Reports of bad human behavior are nothing new, particularly here. But once in awhile there are behaviors so novel, so compelling, they really do warrant a tale.
Picture if you will a 250 year old inn, nestled in the Berkshires. It is a grand home festooned with an expansive porch, (blessedly outfitted daily with afternoon tea.) The cultivated gardens burst forth under the watchful eye of a colonial era church, which adorably bongs out the hour. Inside, there is an extensive library and dozens of board games and puzzles lining the walls of an enormous living room.
There is a sitting room at the entrance to the dining room. Guests gather after a groggy trip to the coffee bar. They await their gourmet 3-course breakfast while perusing the inn’s newspapers. There is a very quiet rustic elegance to the inn. Guests are quiet yet friendly.
So there I was, coffee in hand, alone in the sitting room, looking fruitlessly for the front section of the paper. (For those who are not familiar with news delivered on “paper” the front section is the meat of the issue.) I looked high, I looked low. The inn manager was engaged in the search as well. An hour and three cups of coffee later, I had made my way through every other section of the New York paper, the entirety of the local paper, 2 catalogs of cotton drapey clothes and successfully ignored the towering stack of Gourmet magazines. By this time I was joined by others looking for the paper as well. It was then that a woman walked out of the dining room (with her companion) holding what looked suspiciously like the front section of the newspaper under her arm. I called out a modulated; “excuse me, is that the front section of the paper?” Her answer? “Yes, I’m not done with it.” My look must have expressed what my sputtering brain could not. She looked at me and with just a hint of sarcasm (yet, no apparent irony) said; “why? is it yours?” She then went upstairs to her room. With the communal paper.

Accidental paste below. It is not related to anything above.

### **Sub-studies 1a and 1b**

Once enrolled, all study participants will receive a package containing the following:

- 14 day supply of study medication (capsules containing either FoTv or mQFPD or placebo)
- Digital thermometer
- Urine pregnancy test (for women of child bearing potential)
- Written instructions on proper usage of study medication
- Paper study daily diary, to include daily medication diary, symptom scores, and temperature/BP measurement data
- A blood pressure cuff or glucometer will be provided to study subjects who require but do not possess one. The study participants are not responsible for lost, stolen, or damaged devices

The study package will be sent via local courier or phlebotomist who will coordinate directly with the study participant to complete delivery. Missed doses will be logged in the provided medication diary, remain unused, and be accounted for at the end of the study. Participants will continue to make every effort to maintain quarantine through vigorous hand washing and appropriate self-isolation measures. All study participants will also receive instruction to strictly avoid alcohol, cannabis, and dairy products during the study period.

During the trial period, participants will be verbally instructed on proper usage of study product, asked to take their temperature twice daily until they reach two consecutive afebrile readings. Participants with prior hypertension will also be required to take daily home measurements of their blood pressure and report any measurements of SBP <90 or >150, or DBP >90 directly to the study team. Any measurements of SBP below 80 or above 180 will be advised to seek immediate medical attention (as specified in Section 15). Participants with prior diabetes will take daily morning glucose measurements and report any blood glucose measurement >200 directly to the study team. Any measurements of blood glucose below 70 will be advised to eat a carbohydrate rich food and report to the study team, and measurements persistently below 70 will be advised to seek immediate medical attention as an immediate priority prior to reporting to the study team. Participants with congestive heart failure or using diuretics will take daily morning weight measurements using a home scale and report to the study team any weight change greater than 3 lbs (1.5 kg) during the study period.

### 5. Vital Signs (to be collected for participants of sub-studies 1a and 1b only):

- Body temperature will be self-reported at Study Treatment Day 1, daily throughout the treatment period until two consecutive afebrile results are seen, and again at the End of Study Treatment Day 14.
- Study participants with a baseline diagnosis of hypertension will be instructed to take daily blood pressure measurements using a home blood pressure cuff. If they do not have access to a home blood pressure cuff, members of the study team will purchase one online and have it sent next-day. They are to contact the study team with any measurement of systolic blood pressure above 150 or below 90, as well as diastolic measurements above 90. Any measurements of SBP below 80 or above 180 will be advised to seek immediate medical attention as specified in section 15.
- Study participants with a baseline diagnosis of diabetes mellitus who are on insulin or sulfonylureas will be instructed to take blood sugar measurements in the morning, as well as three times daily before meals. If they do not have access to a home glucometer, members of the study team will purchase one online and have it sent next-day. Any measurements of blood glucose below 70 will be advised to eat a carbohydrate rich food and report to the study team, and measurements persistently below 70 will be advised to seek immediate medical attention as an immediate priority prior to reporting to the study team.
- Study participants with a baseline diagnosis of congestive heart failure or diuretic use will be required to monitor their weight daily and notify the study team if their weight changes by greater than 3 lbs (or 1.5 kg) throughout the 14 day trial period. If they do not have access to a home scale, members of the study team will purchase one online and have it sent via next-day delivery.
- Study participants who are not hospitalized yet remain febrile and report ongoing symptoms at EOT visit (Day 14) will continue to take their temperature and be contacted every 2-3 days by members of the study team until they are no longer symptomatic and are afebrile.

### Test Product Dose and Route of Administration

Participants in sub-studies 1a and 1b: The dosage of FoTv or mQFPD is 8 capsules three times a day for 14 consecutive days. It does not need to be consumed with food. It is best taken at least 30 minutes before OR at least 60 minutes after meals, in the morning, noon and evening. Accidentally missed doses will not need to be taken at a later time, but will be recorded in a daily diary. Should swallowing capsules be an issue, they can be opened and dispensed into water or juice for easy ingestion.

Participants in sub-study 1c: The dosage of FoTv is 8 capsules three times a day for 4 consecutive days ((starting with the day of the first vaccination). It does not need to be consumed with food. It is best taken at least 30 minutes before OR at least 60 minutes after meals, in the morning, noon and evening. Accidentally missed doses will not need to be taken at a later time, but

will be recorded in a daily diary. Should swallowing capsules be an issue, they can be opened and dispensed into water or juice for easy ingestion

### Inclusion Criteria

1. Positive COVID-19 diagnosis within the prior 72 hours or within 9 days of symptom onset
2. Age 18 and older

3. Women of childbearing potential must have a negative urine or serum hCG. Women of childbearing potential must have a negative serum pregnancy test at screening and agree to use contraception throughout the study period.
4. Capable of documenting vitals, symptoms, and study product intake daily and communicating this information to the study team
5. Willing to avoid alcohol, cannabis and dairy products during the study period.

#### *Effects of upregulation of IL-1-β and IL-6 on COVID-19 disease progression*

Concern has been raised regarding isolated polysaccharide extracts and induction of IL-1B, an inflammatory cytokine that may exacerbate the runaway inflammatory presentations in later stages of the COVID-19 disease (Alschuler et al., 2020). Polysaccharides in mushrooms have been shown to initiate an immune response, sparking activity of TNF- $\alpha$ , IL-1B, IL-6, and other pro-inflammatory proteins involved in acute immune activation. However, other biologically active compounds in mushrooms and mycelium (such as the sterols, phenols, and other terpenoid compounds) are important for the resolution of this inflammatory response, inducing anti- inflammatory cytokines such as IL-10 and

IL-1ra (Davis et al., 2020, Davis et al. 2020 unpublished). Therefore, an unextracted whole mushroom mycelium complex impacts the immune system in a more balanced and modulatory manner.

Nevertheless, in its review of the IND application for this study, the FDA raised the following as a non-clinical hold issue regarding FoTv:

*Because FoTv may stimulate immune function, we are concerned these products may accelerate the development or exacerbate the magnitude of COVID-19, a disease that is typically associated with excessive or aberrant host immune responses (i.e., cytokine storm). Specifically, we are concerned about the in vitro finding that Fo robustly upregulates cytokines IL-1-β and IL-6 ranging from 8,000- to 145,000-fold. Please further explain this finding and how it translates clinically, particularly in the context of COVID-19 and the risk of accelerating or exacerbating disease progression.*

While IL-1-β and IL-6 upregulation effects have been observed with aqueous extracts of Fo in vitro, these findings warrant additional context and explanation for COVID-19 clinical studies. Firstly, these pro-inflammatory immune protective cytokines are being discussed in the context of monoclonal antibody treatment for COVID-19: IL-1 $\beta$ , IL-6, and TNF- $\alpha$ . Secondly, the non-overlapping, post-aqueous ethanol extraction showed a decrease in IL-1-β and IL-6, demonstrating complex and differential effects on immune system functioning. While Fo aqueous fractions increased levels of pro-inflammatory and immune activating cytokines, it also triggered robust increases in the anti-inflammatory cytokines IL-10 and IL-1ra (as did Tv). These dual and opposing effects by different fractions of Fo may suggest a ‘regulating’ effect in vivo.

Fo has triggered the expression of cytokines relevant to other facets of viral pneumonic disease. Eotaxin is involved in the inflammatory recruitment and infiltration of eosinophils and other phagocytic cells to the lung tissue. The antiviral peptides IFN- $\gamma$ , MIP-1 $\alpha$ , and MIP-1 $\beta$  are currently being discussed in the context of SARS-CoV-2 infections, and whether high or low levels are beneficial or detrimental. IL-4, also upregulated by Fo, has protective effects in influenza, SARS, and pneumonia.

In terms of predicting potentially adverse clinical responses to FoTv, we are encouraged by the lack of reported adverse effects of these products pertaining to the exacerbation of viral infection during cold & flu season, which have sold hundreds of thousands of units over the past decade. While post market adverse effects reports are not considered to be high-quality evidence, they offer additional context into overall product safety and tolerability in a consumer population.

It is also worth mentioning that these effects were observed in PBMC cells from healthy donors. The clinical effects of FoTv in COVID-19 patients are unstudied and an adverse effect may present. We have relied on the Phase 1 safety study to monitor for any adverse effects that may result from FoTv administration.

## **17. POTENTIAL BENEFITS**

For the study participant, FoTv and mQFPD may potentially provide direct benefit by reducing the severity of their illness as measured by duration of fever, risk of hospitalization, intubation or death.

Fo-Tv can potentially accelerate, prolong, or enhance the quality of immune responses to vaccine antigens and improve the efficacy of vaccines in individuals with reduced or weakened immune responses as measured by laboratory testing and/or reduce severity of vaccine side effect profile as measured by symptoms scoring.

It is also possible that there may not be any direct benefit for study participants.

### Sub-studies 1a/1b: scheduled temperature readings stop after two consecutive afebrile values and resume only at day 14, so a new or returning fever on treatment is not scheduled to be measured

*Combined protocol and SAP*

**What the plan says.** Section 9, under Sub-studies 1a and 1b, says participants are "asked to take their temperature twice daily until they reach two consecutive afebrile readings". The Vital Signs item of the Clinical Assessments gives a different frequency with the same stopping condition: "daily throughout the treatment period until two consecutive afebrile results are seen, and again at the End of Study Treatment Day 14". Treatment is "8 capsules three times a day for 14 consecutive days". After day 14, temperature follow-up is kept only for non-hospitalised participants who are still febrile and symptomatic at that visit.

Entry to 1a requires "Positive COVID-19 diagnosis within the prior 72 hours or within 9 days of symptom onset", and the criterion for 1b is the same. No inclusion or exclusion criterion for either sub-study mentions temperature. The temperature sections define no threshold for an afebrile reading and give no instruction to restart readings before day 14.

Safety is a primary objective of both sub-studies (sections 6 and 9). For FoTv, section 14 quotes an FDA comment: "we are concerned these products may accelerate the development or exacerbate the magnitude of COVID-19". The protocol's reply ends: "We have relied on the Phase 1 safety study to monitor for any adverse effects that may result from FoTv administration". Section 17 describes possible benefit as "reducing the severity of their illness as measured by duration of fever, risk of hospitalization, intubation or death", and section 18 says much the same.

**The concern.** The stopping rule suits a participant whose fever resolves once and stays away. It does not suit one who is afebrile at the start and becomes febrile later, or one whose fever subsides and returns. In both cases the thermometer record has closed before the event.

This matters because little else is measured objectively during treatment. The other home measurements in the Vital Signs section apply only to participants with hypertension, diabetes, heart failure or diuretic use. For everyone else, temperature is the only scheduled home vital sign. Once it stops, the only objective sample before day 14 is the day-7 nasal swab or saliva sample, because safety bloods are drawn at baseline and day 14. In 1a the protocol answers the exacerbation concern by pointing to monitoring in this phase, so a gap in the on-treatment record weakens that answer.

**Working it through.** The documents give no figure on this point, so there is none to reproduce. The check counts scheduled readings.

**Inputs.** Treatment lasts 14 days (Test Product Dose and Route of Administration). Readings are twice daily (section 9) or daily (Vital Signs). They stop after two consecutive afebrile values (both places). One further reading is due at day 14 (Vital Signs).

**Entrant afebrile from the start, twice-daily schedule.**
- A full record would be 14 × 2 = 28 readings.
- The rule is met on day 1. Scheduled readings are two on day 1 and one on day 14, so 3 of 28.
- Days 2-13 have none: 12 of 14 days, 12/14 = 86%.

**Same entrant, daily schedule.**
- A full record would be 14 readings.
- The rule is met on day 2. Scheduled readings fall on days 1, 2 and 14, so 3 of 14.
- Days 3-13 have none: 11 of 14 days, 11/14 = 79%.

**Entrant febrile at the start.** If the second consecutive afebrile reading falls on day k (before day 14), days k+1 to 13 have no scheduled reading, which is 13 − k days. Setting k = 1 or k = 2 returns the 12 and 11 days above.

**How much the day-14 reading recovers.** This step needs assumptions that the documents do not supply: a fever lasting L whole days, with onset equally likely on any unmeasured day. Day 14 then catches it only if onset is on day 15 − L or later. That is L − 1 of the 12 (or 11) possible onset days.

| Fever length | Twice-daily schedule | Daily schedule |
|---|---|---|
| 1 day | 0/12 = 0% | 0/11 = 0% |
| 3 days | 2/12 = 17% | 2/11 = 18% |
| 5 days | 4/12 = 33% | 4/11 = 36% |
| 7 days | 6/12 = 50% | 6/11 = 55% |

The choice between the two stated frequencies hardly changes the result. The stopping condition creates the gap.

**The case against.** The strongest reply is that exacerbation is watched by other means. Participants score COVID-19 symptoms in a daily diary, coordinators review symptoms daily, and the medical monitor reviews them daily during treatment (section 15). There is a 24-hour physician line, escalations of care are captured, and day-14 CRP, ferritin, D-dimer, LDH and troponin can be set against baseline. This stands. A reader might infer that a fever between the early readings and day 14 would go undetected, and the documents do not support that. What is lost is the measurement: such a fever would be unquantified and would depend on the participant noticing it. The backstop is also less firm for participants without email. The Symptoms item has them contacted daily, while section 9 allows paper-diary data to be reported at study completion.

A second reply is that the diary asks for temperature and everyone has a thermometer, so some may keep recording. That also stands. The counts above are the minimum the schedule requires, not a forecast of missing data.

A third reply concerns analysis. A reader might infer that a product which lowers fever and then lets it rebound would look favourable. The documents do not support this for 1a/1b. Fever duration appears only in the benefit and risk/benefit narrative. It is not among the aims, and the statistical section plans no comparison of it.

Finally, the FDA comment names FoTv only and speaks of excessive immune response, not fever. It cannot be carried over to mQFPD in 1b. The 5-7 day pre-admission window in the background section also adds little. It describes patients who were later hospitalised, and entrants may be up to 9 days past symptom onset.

Now I admit, I didn’t even consider using my indoor voice when commenting with my fellow aghast guests. I think I might have even been a wee snide.
Look, we all want what we want when we want it. That is the human condition. But sometimes those impulses erode into truly antisocial behavior (like hiding a newspaper at your breakfast table so that no one but you can have it and you’ll be assured your private bedroom date with it after your repast.) But I have to ask myself, if one is that anti-social or anti-communal, what is one doing in an inn? Surely there are 5-star hotels or campers which would better serve.